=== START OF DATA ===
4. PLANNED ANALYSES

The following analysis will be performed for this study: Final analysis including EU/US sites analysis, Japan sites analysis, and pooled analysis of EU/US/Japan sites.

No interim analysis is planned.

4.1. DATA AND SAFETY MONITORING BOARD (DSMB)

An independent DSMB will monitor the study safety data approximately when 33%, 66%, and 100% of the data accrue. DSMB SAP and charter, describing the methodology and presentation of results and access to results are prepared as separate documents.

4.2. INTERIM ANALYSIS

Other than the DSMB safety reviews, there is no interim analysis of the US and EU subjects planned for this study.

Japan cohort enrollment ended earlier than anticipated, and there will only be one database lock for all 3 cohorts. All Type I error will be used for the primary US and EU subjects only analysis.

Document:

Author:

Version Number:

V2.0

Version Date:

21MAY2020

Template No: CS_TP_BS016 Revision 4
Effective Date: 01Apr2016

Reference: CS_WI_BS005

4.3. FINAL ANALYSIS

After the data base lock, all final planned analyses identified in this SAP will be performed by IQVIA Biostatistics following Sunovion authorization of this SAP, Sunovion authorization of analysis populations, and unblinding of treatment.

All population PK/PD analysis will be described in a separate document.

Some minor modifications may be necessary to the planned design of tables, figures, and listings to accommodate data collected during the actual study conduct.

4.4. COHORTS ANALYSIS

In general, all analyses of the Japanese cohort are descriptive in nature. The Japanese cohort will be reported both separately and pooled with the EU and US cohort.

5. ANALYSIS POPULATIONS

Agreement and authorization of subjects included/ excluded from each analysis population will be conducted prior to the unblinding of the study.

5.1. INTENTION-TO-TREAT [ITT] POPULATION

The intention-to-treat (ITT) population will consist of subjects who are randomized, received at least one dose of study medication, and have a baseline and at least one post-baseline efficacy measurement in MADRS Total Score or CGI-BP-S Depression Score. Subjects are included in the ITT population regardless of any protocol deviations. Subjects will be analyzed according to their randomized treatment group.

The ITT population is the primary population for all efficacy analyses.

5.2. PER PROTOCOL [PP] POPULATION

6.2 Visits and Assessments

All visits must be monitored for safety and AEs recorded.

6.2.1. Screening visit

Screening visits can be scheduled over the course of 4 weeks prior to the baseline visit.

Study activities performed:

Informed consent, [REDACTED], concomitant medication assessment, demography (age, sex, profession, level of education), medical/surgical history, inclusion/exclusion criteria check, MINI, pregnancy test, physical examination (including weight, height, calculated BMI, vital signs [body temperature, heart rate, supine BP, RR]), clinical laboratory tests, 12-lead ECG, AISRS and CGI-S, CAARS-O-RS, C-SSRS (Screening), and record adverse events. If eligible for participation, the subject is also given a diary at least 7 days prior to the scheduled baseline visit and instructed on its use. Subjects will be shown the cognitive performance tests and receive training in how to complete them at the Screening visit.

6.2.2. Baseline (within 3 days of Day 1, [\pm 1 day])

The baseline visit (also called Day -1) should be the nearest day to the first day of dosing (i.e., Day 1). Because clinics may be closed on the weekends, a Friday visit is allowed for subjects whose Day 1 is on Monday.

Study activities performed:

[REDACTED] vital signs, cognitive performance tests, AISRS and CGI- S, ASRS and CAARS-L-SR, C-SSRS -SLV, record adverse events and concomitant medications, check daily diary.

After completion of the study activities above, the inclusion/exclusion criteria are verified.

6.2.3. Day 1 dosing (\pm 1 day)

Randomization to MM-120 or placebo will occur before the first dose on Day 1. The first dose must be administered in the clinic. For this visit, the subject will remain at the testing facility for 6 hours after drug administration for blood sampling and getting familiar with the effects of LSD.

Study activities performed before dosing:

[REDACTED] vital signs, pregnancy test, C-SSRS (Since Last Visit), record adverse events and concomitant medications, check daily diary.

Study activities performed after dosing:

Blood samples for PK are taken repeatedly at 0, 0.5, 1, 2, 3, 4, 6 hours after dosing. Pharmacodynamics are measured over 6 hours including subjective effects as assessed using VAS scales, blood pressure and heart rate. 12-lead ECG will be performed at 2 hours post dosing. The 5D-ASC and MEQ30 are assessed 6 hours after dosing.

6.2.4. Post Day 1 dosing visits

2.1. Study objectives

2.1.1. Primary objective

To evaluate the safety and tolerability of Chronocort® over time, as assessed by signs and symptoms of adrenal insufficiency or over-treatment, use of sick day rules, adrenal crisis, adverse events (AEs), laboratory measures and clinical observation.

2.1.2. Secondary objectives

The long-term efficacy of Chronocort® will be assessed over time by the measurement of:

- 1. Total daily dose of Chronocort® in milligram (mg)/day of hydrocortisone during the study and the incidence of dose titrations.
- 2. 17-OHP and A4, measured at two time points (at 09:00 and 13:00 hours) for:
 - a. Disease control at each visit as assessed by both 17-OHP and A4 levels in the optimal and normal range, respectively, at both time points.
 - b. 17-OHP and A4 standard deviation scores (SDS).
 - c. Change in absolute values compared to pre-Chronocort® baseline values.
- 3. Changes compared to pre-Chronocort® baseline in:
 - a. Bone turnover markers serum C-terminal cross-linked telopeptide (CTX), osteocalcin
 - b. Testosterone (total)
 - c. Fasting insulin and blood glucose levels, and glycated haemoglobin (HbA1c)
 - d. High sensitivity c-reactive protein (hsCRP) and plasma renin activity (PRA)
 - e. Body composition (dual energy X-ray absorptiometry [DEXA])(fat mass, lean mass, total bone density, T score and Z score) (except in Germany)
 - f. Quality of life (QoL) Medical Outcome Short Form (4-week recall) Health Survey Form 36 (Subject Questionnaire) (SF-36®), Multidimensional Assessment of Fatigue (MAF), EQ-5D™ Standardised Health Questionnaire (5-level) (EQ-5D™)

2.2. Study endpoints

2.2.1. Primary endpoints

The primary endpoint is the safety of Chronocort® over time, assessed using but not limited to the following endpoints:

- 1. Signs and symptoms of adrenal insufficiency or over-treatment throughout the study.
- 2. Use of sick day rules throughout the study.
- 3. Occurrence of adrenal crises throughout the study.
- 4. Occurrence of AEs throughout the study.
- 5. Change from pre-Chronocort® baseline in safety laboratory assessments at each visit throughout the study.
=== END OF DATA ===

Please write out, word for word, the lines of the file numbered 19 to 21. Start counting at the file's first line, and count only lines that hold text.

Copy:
After the data base lock, all final planned analyses identified in this SAP will be performed by IQVIA Biostatistics following Sunovion authorization of this SAP, Sunovion authorization of analysis populations, and unblinding of treatment.

All population PK/PD analysis will be described in a separate document.

Some minor modifications may be necessary to the planned design of tables, figures, and listings to accommodate data collected during the actual study conduct.